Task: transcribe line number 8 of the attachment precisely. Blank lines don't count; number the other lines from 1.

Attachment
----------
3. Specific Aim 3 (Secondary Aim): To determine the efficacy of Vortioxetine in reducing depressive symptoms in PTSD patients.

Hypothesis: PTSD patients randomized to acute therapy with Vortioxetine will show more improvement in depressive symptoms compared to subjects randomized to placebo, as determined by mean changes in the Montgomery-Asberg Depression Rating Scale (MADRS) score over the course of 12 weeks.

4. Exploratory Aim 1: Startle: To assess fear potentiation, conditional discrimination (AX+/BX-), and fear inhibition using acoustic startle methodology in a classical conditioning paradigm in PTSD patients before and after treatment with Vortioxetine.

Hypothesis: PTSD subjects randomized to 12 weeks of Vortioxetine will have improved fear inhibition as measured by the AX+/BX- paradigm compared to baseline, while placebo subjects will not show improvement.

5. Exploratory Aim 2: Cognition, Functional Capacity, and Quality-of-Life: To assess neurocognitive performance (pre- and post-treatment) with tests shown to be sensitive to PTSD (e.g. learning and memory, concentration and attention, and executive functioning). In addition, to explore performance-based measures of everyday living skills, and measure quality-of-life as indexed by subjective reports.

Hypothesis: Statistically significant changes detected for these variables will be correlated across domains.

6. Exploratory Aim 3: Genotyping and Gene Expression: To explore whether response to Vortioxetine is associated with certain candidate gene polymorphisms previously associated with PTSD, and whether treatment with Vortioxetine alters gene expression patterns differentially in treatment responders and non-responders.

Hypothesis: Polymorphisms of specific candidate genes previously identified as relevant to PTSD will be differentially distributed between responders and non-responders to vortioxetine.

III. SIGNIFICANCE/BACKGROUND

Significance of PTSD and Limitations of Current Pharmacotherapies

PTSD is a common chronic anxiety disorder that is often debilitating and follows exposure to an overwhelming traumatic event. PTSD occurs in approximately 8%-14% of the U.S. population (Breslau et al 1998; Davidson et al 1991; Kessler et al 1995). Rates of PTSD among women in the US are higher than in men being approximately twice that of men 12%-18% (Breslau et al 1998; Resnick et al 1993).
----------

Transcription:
Hypothesis: Polymorphisms of specific candidate genes previously identified as relevant to PTSD will be differentially distributed between responders and non-responders to vortioxetine.